- If you are avoiding alcohol, there are still fancy grape juices, PureBlue UnWine with blueberries, and non-alcoholic substitutes for cooking, in addition to regular non-alcoholic wine and beer.

- As it turns out, some raw milk cheeses are safe for pregnant women, and some pasteurized ones are not. This is hard to navigate, especially when combined with lactose intolerance… I’m certainly looking forward to a good brie again, I should get one this weekend.

- It is also recommended to avoid feeding raw milk to children, in case you didn’t already.

- What pregnancy cravings would look like if they were served fancy. I can’t exactly relate, as I’ve had more aversions than cravings…

- If you’re pregnant, you should still get the flu vaccine – in addition to protecting against flu viruses, it apparently cuts the risk of stillbirth by half!

- Here’s why you accidently call your kid by the dog’s name – or call your youngest by your oldest’s name. It turns out that your baby and your dog light up similar parts of your brain.

- There’s a rise in a new type of family: singles who are choosing to be coparents without a romantic relationship. Unsurprisingly, most people pursuing this type of arrangement are “well-educated and financially secure”, and a significant percentage of parents are homosexual. This seems so much more complicated to me than single moms sharing a household, so I can only hope that there’s some kind of reliable algorithm to help would-be coparents figure out if their values are compatible! I’m enough of an introvert and control freak that I think choosing to be a single mom would be easier, but then again I’m really glad I have a great partner with whom to parent.

- Millenials are more confident in their parenting than others, and I wonder whether this has to do with how much they read about parenting compared to previous generations. Or maybe they just haven’t realized how little they know yet. The article goes on with interesting data about how parents from racial minorities and lower socio-economic classes perceive their children’s strengths and weaknesses as results of their parenting, whereas white and upper-class parents think it’s intrinsic to the children.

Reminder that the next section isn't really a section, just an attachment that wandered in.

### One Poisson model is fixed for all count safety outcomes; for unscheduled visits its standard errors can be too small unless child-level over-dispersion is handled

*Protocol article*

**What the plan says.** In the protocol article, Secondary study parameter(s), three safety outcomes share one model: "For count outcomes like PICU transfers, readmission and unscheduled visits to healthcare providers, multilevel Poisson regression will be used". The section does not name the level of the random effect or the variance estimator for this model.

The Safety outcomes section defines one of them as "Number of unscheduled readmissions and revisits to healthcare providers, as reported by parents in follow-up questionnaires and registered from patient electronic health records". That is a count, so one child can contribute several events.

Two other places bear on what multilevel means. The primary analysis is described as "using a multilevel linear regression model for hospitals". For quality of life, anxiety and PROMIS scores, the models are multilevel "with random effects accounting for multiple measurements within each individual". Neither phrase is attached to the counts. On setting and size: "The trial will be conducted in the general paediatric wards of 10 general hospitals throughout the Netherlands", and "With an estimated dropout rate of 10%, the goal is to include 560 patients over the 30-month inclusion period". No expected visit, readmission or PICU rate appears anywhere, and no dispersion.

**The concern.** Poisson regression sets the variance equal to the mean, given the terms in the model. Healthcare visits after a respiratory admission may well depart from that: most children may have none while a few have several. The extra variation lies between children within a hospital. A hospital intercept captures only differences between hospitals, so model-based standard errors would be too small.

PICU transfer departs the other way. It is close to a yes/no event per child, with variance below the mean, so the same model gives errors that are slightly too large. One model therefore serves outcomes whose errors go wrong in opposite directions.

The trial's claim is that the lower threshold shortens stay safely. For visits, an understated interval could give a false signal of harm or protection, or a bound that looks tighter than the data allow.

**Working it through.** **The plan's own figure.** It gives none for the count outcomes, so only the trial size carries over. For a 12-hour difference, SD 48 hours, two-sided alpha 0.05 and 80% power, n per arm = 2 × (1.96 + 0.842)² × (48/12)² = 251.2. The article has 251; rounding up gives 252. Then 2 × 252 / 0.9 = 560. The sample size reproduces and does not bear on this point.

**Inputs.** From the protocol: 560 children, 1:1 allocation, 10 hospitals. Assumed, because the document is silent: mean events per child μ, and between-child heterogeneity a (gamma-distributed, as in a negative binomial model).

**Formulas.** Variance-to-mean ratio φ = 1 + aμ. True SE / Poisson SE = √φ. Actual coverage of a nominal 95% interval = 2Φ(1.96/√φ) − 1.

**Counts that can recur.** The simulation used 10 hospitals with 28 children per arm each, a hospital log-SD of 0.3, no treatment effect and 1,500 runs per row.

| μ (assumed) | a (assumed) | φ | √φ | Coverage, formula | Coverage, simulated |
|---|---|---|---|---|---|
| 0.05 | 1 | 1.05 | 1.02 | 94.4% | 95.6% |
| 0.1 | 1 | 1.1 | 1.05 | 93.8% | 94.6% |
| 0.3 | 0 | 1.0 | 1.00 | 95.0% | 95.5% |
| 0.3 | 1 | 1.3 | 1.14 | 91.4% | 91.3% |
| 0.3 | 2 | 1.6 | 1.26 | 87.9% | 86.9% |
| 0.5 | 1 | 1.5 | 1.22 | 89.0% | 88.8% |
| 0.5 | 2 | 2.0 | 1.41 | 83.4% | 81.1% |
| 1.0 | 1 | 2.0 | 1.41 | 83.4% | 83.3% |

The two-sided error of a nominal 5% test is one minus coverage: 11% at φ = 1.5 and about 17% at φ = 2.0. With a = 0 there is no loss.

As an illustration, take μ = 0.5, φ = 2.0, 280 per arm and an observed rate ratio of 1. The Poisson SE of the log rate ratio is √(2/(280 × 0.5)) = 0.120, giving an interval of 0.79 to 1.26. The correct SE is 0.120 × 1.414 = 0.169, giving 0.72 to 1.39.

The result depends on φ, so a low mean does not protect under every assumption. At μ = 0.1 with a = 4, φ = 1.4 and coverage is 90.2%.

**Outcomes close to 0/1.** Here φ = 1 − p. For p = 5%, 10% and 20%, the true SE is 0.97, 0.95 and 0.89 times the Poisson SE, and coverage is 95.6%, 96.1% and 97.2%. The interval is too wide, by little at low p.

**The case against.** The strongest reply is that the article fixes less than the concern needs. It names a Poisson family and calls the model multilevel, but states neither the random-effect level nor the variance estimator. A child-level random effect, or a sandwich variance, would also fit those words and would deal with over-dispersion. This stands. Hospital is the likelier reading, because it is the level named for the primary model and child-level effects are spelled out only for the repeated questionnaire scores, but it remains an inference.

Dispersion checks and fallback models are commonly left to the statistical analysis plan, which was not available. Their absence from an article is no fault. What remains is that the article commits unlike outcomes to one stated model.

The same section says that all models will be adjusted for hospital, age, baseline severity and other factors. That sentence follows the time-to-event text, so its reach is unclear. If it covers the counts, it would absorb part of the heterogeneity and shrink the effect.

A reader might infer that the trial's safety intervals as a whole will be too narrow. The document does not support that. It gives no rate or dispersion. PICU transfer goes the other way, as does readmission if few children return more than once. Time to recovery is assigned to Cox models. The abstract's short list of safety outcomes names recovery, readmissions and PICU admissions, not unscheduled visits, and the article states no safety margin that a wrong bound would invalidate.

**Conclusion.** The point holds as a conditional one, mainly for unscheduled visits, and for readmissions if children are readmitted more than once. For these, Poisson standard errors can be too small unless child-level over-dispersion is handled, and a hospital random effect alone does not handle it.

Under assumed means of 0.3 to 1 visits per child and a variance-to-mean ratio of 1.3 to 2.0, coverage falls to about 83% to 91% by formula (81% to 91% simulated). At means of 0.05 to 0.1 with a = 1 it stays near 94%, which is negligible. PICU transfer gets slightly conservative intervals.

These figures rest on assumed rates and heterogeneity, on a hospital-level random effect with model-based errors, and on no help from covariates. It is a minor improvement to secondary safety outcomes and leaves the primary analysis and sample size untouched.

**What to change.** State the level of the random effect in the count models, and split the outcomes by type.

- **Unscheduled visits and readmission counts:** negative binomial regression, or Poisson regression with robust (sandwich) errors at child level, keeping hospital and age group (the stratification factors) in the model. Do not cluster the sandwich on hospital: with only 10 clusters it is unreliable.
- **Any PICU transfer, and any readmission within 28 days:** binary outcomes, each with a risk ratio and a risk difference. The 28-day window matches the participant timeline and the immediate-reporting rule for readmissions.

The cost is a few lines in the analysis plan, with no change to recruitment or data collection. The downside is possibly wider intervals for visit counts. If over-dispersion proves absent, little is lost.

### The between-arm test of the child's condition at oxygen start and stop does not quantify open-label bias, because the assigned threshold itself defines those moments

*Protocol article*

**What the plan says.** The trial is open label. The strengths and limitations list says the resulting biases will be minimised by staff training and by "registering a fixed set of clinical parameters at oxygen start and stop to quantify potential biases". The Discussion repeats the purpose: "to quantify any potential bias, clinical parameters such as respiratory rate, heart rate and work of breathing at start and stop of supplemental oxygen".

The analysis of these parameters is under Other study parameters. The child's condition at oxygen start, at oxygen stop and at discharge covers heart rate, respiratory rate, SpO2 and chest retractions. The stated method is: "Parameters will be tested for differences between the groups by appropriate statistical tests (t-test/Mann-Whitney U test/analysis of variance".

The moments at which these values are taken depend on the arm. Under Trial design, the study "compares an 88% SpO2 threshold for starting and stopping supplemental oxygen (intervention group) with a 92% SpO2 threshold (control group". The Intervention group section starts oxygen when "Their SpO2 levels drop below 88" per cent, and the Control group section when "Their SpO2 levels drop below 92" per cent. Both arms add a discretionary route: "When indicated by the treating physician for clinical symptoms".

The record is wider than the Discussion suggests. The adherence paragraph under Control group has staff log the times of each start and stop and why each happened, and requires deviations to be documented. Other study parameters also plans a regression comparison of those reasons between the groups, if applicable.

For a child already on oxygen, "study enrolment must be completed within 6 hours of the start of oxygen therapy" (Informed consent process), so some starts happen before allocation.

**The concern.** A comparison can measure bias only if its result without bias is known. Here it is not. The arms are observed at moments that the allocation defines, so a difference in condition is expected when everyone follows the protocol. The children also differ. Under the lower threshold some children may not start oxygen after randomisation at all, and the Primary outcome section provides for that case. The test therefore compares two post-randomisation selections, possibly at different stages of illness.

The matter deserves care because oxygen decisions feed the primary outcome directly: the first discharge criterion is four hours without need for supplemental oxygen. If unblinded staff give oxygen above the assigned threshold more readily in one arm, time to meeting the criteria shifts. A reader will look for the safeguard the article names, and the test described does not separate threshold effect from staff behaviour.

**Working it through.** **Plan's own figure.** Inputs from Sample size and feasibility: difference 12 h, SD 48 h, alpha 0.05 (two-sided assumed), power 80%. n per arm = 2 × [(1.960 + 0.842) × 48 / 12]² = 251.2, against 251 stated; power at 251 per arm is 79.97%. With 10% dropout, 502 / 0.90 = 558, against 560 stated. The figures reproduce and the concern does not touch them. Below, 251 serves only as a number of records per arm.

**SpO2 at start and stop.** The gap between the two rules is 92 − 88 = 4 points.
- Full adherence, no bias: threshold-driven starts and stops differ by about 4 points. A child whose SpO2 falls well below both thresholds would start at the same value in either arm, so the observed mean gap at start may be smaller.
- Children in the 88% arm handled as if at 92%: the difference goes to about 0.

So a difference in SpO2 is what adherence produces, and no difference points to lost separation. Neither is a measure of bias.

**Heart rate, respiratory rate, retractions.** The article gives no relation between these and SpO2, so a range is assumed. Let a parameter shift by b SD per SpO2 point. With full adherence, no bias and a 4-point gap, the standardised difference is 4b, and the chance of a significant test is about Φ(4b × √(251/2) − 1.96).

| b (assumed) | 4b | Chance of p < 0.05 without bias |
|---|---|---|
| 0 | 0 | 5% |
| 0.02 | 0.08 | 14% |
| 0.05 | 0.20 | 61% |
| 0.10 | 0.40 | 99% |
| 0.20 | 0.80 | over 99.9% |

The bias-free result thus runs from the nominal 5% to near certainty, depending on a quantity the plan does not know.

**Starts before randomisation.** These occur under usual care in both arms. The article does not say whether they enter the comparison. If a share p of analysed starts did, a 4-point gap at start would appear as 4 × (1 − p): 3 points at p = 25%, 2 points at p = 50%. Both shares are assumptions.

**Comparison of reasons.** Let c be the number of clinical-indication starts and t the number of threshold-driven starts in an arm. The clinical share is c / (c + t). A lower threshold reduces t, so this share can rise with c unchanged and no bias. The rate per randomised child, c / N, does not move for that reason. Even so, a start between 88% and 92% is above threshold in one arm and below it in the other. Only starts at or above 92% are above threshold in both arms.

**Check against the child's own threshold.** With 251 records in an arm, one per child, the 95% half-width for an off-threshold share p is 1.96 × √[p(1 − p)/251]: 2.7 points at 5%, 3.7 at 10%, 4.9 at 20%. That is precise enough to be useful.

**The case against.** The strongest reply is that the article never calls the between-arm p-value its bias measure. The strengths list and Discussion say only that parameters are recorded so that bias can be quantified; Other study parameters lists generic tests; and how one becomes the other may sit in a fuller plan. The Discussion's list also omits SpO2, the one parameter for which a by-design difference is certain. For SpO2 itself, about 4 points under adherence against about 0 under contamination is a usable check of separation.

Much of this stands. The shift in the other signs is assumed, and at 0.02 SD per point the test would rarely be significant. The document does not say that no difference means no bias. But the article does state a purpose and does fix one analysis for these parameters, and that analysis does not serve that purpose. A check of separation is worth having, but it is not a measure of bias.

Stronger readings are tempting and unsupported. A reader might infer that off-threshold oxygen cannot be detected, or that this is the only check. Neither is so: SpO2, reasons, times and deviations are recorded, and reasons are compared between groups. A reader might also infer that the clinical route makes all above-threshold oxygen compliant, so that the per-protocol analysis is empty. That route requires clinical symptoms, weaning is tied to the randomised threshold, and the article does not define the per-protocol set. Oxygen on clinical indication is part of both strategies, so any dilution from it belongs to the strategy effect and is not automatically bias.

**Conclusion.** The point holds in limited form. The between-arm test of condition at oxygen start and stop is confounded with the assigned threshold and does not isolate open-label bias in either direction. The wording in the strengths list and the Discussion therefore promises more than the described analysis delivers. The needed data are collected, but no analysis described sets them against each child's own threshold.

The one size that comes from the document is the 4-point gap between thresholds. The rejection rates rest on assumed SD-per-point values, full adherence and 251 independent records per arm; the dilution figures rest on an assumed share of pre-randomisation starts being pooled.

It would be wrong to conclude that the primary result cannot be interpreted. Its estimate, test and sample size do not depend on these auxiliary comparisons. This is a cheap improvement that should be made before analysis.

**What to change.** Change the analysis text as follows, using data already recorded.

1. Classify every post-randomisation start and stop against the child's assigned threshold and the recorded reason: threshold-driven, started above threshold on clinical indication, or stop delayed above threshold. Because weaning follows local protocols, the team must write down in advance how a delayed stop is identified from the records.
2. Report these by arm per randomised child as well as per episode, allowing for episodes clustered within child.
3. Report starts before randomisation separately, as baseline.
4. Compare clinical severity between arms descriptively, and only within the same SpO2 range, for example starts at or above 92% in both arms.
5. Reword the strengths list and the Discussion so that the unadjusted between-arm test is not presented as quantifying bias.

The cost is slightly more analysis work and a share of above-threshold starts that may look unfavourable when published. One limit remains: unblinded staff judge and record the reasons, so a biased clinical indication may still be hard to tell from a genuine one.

- Long-lost photos show what hasn’t changed about motherhood in 50 years.

- 24 surprising things about parenting in the United States, as seen by moms of other countries. Conversely, global parenting habits that haven’t caught on in the U.S.

- I’ve shared this link about infant CPR before, but we can all use a reminder.

- I was talking about this with the Engineer recently: here’s a GIF that shows what a baby sees every month for the first year of his or her life.

- What do stay-at-home-moms do all day? Here’s one example.

- I just looked this up on YouTube because I remembered seeing it on Oprah as a teenager: Priscilla Dunstan has decoded babies’ language, based on five types of cries emitted reflexively for basic needs. I can’t say that it’s been this clear with my kids, but interestingly, my youngest makes a sound like the French word “Lait!” (milk) when he’s hungry!

- This mom is confessing her parenting crimes in hilarious notes to her baby (and there’s more on her website).

- Last year, when I read how one Japanese mom’s rant about lack of daycare options for her child actually prompted the government to create 500,000 new daycare slots, I couldn’t help but be in awe. We have that same problem in Quebec; in the States, we don’t even have maternity leave. But one blogger’s viral post was enough to change things on a national level in Japan? Rock on!

- It’s also interesting to read about 24-hour daycares, which I hadn’t heard of in Quebec. There’s more of a need for them in places without maternity leave, decent minimum wages or subsidized daycares, but maybe they do exist there too and I was just oblivious?

- There’s now a smart breast pump, called Willow, retailing for $430. I have to admit that for all it claims to do, the price is surprisingly affordable – functionally, I’d compare it to the Medela Freestyle, which is about $150 less. I actually ended up getting the latter through my health insurance – if you live in the U.S., just go to Pumping Essentials, fill out the form, and they’ll take care of everything. I think this will be a lot less work than the Medela Harmony with which I made do the first time around!

- And here’s a good article about breastmilk that actually explains how a mother’s body can produce antibodies specific to her baby’s infection. (Spoiler: baby spit backwash.)

- Here are three stores that are nursing-friendly; the most useful one is probably Target, given how many there are and how often people tend to shop there.

- An interview with the woman who was the Gerber baby.

- Canadian babies have significantly higher rates of colic than elsewhere in the world, according to a recent British study. This really interesting article offers a new possible (read: as yet untested and unproven) explanation for colic: it might be tied to the same mechanism as SIDS and be caused by “glitches in the development of infants’ neural networks as they transition from involuntary to controlled breathing.”

- Had you heard of harlequin sign in infants? I hadn’t, until my baby turned half red (and I mean, literally half).